The Promise of MMOs

Warner Bros. Pictures

One grain of sand. That is all that remains of my once vast empire.

The Child-like Empress, The Neverending Story

One of my all-time favorite movies is The Neverending Story. The Nothing is one of the scariest villains ever. It was unknowable, utterly alien in its motives–like despair incarnate, the void. Towards the end of the movie, the Nothing had consumed nearly everything and all that was left was a single grain of sand.

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Proposed PA legislation attempts to put ‘Sin tax’ on Video Games

By Alex E. Proimos - https://www.flickr.com/photos/proimos/4199675334/, CC BY 2.0, https://commons.wikimedia.org/w/index.php?curid=22535544

Today in “legislators are comically out of touch with how the world woks”, State Legislators in Pennsylvania put forth a bill that would add a 10% tax to any video game that receives a M for Mature or AO – Adult only rating from the ESRB (Entertainment Software Rating Board). The state would then take that money and put into the “Digital Protection for School Safety account”…because you know, protect the children. Unfortunately, text doesn’t let me express just how big my eye-roll at reading this was.

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Video Games as Slot Machines

Slot machines in a casino

I stumbled across this podcast the other day, TrailBlazers, while I was doing research about a related topic. The episode, titled Jackpot, that popped up first for me was about gambling, in particular slot machine.  I’ve actually written a fair amount about gambling in my series on lock-boxes so I was really interested in this particular episode and it didn’t disappoint. I highly recommend you give it a listen — I’ll cite a few quotes here, but the full piece is worth a listen.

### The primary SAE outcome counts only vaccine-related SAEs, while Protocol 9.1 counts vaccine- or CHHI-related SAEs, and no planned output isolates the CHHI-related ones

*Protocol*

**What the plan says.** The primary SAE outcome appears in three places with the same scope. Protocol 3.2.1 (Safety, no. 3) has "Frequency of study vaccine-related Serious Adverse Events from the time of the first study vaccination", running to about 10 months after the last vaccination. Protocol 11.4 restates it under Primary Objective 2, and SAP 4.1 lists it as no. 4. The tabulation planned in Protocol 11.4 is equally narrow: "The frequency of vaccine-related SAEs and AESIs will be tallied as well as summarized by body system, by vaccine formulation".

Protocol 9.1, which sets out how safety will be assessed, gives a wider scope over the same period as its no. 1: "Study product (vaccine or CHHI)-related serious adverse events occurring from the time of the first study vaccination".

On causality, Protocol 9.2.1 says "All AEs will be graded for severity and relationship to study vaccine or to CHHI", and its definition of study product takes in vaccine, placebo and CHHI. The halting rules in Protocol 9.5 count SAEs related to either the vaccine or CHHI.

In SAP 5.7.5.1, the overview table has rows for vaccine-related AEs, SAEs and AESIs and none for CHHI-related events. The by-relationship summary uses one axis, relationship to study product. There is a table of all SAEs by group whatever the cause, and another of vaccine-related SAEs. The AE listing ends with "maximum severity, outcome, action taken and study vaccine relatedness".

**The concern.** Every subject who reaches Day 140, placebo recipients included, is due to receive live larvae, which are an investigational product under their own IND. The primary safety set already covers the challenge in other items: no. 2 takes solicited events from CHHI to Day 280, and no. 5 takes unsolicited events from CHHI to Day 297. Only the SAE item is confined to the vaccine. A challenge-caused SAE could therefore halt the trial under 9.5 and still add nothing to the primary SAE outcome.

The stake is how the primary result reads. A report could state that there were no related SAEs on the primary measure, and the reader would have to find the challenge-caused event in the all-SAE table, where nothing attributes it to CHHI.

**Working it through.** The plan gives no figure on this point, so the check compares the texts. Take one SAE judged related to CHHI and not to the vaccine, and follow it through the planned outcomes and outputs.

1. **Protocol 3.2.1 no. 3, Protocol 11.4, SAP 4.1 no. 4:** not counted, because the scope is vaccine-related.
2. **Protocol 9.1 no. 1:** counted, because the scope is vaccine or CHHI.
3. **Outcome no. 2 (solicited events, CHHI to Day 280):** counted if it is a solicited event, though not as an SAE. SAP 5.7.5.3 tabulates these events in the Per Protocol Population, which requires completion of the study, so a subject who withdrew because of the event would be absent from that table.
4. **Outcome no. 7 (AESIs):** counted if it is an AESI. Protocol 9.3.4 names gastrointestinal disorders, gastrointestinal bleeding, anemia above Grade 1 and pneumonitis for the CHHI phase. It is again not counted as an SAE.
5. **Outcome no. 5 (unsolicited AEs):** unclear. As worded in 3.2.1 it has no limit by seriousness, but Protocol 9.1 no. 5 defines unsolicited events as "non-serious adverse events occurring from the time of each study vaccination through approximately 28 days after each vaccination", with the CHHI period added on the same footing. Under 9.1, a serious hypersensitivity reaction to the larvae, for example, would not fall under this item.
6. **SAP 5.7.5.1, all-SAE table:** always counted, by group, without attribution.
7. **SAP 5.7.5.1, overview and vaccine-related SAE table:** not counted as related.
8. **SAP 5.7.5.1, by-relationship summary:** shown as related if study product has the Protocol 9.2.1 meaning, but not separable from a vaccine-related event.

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What’s Next – The Lock-box Debate – Part 4

Poker Chips

It’s been a very bad week for EA. If I had to pick a company whose greed was going to come back and dropkick them in the head — it would have been EA. That faith in EA’s greed and ineptitude was well placed. Last week, EA’s ham-handed attempt to turn millions of gamers into foaming gambling addicts whilst planning their own Scrooge McDuck-style tower full of gold backfired as gamers finally freaked out because EA pushed the buck too far with Star Wars Battlefront II and lock-boxes.

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Bringing it Home – The Lock-box Debate part 3

Now I’ve looked the what of lock-boxes and the potential increases in profit, whether lock-boxes are gambling or not, and finally what makes lock-boxes in games different? For all the parallels we can draw between gambling and lock-boxes today, they are still different and those differences shouldn’t be glazed over–they are definitely important.

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Is it Gambling? The Lock-box Debate – Part 2

Poker Chips

We’ve established what lock-boxes are and how they are used in games. Next, I want to tackle fiercely debated topic in lock-boxes: Are lock-boxes gambling? After several hours of research through lots of court opinions, the answer is a resounding not yet. I spent an afternoon reading to understand the leg whats and whys of lock-boxes and gambling in virtual worlds.

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What is a lock-box? The Lock-Box Debate, Part 1

Because why not beat a dybbuk that just won’t die? 

For a hot minute back when I was in 7th grade, I got really into Magic: The Gathering. A group of us used to play during a study hall (we were definitely the cool kids). I loved the artwork and the premise of the game and it was generally fun. But I began to realize something–my friend who would bring a 10-gallon garbage of cards to school on our battle-days seemed to always win.

Continue reading “What is a lock-box? The Lock-Box Debate, Part 1”